Known for having the largest range in the Western hemisphere, extending from southeast Alaska to southern Argentina and Chile, the Puma has different names in different countries. Commonly known as the Puma, it is also called a cougar, Mountain lion and Panther. While the Incas called it Puma, which stands for powerful, the cougar was probably abbreviated from the old South American Indian word, cuguacuarana. But the early Spanish explorers called it Leon or lion and gato monte or cat of the mountain, from which originated the name, mountain lion, first used in writing in 1858.
However, the Panther is a general term for cats with solid coloured coats and is used for black pumas, black jaguars and black leopards as well. Nevertheless, despite being the second largest cat in the New World, the Puma is closely related to smaller felines, including the domestic cats and it cannot roar like the other big cats, but purrs like a cat.
With the exception of humans, the puma has the largest range of any terrestrial mammal in the Western hemisphere and although primarily found in the mountains of North and South America, they are highly adaptive and can be found in a large variety of habitats, including tropical jungle, grasslands, even in arid desert regions.
But they tend to avoid agricultural areas, flatlands and other habitats lacking cover.
Reckoned as the fourth-largest in the cat family, puma males can reach around 8 feet (2.4 m) from nose to the tip of the tail with a bodyweight typically between 52 to 100 kg, while females can reach around 6.6 feet (2 m) from nose to tail and body weight between 30 to 64 kg. They have muscular necks and strong jaws and their heads are round, with pinkish noses and erect ears. Their retractile claws are sharp and curved.
They also have long tails, about one-third of their total length, ranging from 25 to 37 inches, commonly tipped with black and usually held close to the ground when they walk.
The pumas of the mountainous regions have a thick fur coat to help retain body heat during freezing winters. The coat is uniformly brown on the back, almost buff on the belly, while the throat and chest are whitish. However, the shade of brown varies geographically and seasonally, from grey to reddish brown. Strongly built and equipped with large paws and sharp claws, the hind legs of the puma are larger and stronger than the front legs, which gave them enormous jumping power. Capable to leap as high as 18 feet (5 m) and as far as 40 to 45 feet (12 to 14 m) horizontally, they spring from cover at close range, usually from behind the intended victim. However, they can sprint up to 50 miles per hour (80 km/h) to catch their prey.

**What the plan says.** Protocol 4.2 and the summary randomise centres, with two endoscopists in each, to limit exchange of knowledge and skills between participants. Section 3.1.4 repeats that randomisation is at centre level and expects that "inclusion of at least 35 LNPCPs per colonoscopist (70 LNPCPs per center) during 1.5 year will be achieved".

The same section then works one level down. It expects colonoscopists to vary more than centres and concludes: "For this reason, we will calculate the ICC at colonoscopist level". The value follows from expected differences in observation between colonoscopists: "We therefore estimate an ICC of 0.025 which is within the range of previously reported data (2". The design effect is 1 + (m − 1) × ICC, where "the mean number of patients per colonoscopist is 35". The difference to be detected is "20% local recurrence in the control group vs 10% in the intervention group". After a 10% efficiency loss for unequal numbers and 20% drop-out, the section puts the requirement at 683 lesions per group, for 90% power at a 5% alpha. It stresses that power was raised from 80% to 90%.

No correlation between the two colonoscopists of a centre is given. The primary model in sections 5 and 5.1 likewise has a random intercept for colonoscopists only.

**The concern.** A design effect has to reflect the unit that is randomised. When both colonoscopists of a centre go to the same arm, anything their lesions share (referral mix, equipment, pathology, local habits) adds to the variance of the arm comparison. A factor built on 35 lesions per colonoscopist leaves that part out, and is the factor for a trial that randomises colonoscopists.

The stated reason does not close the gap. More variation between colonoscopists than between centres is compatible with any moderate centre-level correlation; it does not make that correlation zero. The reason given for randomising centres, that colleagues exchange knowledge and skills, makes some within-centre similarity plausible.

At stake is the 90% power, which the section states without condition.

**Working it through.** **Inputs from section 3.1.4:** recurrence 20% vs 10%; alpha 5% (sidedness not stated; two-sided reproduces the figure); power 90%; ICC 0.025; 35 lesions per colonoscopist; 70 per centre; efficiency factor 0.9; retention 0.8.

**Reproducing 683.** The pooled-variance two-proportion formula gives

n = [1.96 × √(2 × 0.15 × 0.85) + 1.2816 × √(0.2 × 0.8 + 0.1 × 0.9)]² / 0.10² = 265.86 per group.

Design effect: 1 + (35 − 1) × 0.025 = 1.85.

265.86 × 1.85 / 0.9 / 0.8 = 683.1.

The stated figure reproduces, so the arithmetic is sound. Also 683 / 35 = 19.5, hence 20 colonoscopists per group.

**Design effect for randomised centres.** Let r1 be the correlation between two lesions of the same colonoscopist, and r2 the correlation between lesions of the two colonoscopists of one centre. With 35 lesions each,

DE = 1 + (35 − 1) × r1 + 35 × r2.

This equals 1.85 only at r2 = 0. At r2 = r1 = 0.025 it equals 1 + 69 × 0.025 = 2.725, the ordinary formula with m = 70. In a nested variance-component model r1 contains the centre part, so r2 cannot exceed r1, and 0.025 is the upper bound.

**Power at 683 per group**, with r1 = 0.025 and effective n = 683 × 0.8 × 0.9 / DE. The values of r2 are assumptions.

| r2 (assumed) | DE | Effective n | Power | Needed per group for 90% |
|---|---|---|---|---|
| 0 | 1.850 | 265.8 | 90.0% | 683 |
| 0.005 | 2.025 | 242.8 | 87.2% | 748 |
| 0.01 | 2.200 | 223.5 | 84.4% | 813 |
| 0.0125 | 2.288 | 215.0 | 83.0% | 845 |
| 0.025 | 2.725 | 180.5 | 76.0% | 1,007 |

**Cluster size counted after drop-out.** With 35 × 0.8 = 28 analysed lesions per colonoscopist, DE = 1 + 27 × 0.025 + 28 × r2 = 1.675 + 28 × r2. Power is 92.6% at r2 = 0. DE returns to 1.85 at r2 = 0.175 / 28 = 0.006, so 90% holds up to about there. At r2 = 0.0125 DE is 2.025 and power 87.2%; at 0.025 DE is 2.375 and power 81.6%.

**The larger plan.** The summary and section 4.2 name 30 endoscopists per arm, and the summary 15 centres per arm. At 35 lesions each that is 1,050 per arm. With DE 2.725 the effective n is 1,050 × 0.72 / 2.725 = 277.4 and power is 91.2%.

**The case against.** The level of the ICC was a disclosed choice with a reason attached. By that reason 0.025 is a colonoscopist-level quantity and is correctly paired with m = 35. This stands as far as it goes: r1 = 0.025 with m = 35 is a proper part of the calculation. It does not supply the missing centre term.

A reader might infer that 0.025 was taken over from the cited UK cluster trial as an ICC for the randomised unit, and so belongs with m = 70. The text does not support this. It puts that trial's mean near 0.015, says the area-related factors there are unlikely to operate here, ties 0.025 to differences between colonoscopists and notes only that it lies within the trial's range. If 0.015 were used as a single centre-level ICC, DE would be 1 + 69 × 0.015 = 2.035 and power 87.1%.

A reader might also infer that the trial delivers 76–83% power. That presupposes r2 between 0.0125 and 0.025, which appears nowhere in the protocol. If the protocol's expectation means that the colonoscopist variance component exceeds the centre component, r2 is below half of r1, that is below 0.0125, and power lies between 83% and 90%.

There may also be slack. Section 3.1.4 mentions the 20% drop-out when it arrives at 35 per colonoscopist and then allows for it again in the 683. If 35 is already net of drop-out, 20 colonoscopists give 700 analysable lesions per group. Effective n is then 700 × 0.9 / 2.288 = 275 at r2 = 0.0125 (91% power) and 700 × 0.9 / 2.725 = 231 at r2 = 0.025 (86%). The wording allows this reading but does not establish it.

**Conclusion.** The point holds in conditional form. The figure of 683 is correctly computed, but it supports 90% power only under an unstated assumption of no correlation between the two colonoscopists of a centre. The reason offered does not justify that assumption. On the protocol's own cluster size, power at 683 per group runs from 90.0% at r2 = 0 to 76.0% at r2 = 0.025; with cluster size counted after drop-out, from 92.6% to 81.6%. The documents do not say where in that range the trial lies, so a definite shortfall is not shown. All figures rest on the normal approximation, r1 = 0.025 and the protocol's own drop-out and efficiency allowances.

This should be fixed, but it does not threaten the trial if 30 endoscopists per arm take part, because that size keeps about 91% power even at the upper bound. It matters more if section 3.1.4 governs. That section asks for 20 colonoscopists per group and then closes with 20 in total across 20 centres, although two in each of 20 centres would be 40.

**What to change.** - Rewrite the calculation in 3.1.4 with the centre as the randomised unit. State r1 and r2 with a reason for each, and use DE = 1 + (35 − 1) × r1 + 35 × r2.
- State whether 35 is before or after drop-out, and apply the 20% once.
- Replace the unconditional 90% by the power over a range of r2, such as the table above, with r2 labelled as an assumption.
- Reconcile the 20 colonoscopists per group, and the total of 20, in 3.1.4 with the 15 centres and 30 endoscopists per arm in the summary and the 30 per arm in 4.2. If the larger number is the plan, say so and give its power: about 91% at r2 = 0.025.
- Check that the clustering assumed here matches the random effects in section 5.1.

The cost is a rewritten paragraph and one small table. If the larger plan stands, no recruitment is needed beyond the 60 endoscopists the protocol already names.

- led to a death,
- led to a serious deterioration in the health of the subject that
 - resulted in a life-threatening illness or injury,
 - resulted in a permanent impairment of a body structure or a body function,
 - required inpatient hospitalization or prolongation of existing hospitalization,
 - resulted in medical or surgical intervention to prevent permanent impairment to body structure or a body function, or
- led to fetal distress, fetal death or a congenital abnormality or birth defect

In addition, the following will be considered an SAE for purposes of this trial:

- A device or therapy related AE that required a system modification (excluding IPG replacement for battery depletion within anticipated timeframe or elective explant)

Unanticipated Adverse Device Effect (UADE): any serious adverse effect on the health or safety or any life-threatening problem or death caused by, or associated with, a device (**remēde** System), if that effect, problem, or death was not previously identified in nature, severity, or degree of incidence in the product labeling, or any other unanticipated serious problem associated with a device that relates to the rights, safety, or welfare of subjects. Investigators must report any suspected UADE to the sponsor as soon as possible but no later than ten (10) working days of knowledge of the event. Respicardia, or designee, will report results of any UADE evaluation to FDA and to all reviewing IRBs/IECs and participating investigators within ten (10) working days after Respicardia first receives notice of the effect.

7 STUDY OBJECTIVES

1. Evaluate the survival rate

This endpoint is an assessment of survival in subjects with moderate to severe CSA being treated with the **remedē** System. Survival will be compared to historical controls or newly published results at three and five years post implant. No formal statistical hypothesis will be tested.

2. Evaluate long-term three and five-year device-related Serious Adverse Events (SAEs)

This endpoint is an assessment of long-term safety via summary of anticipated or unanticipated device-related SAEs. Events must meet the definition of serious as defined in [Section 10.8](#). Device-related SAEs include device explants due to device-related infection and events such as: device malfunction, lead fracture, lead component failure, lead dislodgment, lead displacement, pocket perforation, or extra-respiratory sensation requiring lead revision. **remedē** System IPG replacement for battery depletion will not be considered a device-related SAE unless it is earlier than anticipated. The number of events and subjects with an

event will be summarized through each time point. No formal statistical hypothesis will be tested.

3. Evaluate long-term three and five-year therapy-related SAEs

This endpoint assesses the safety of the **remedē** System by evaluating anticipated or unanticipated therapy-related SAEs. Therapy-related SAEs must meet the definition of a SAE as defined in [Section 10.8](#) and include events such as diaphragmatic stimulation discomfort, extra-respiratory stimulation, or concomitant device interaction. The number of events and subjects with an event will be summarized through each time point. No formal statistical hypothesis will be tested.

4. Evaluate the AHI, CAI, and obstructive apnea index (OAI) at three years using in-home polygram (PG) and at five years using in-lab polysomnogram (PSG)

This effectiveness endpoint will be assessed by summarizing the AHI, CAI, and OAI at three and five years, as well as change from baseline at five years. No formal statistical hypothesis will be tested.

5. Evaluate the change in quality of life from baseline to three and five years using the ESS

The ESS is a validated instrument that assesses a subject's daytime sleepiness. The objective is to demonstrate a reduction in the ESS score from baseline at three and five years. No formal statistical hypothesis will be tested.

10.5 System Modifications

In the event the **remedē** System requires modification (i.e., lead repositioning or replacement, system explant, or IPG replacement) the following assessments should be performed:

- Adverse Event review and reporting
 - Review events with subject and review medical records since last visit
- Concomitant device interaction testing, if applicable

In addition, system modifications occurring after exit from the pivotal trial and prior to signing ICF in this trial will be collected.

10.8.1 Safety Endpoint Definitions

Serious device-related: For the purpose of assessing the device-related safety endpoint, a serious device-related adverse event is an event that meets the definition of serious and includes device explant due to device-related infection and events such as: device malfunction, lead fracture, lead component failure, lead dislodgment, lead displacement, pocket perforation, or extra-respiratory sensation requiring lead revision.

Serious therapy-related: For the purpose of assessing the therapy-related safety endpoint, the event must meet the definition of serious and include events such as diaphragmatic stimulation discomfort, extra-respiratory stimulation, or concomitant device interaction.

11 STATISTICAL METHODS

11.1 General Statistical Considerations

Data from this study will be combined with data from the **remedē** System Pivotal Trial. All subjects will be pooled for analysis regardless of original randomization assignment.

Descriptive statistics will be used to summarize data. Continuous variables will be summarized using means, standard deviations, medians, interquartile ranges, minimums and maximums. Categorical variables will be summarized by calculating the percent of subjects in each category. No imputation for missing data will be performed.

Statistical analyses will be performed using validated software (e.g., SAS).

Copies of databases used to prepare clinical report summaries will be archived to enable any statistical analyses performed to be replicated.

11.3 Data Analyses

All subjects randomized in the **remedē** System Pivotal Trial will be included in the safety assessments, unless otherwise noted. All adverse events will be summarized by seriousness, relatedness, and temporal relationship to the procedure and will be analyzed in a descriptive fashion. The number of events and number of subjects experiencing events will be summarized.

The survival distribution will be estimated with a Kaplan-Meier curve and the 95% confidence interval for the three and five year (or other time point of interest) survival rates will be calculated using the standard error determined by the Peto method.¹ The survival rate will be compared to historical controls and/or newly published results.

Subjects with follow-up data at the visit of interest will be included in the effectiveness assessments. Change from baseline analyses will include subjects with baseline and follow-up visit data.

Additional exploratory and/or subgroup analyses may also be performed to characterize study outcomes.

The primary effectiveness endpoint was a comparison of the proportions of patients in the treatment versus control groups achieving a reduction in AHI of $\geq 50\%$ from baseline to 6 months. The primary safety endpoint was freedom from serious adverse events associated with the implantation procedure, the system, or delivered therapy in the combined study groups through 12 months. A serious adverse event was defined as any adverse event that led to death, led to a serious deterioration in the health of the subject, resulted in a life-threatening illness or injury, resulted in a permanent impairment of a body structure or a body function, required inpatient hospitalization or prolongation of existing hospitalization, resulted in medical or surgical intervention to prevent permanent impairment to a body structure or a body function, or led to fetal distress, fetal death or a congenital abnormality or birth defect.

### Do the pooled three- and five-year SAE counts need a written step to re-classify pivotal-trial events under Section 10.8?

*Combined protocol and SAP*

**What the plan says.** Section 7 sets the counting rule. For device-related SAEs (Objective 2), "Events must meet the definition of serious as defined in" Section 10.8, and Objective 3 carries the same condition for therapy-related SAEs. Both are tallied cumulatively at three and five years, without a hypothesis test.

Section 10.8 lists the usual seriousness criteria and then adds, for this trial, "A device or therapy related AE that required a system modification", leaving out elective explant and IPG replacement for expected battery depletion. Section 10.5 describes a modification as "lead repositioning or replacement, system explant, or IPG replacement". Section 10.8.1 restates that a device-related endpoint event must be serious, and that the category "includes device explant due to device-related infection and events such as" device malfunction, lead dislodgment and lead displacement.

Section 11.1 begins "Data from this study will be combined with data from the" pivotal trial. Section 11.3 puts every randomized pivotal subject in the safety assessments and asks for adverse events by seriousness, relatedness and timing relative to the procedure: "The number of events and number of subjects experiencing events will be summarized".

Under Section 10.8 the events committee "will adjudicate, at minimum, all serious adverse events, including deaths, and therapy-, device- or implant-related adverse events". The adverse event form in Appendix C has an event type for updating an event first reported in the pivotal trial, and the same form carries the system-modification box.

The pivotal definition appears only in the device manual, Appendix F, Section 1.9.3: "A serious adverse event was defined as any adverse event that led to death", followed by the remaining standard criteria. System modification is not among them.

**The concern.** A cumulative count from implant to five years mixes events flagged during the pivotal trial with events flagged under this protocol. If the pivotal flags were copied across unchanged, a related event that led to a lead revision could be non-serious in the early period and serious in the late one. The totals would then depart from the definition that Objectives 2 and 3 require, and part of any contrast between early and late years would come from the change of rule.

Pumas have acute hearing and excellent vision, which makes them formidable hunters. They are carnivorous stalkers and eat a variety of prey, including deer, pigs, capybaras, raccoons, armadillos, hares, squirrels, cattle and sheep. When feeding on a larger mammal like bighorn sheep or mountain goat, they lessen spoilage and loss to scavengers by dragging the kill to a secluded spot and covering it with leaves and debris. But it is rare for pumas to feed on carcasses that they did not kill.
Although courtship and mating of the pumas occur throughout the year, it is concentrated from December to March in northern latitudes. Except for breeding associations that last one to six days, adult males and female Pumas are solitary animals. They are usually silent, but during the breeding period, they emit long, frightening screams intermittently for several hours. The male pumas become sexually mature at about 3 years of age, but females become ready to breed within 2 1/2 years. When a female is in estrous, the period in the sexual cycle, she vocalizes freely and frequently rubs against nearby objects to alert any interested male in the area. The male reciprocates with similar yowls and sniffs the female's genital area. While a single copulation lasts less than a minute, the highest frequency of copulation was recorded nine times in one hour. After the mating, the male and female part ways and while the male continues to mate with other females, the female cares for the kittens on her own. After a gestation period of around 90 days, the female gives birth to 1 to 6 kittens, weighing 225 to 450 grams, with closed eyes and ears and without any tooth. They nurse for about 40 days and remain together with the mother for about a year.
While their life expectancy in the wild averages 15 years, they can live slightly longer in captivity. However, male pumas remain reproductively active to at least an age of 20 years, females to at least an age of 12 years.